The new couple fascinated star gazers and was the most media covered celebrity story of 2005, prompting the creation of the term "Brangelina." As their relationship slowly emerged into public view, Pitt joined Jolie on her missions of kindness to third world countries to adopt more children. The couple eventually announced that they were expecting their own biological child together, daughter, Shiloh Nouvel.
Pitt then returned with a solid performance in “Babel” (2006) with Cate Blanchett, a intense and upsetting look at uncertainty, horror and the depths of love. Set on different continents, Asia, Africa and North America, “Babel” told three distinct stories glued together by a single random act of brutality. He played an American tourist traveling to Morocco, when a stray bullet from a rifle slams through a bus window and critically wounds his wife (Cate Blachett), setting off a series of events, including the couple’s Mexican maid (Adriana Barraza) attempting to cross the border, a discarded Japanese girl (Rinko Kikuchi) searching Japan for romance in all the wrong places, and two Moroccan teen boys (Said Tarchani and Boubker Ait El Caid) coping with their responsibility for the shooting.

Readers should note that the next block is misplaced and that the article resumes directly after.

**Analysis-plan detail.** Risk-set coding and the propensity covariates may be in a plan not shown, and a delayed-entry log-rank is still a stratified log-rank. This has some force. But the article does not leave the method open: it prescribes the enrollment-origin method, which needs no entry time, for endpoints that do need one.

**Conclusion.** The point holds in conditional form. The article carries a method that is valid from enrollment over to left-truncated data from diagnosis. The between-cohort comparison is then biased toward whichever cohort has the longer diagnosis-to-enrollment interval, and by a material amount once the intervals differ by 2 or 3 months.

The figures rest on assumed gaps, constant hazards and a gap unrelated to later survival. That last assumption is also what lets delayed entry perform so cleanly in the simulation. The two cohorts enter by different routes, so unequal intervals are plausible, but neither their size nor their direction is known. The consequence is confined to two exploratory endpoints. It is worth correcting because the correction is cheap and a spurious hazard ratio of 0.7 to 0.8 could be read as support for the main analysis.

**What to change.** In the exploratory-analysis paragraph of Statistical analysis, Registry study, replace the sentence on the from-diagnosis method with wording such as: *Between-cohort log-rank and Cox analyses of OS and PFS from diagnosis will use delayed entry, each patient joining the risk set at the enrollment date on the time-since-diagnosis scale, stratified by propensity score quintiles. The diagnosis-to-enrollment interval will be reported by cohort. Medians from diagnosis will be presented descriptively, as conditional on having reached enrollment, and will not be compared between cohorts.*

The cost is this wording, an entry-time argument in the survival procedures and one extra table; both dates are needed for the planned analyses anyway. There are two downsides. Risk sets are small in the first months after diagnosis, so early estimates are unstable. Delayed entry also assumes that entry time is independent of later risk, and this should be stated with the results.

Now the father of three adopted children and one biological with Angelina Jolie, he rejoined with Soderbergh, George Clooney, Matt Damon and the other ensemble for “Oceans 13” (2007), the third installment to the white collar gangster series that saw the team exacting retribution on a callous Las Vegas casino owner (Al Pacino) after becoming the victims of a con. In 2008, he teamed up with Clooney again for the comedy film "Burn After Reading" (2008), about a computer disk containing the memoirs of a CIA agent ends up in the hands of two unscrupulous gym employees who attempt to sell it.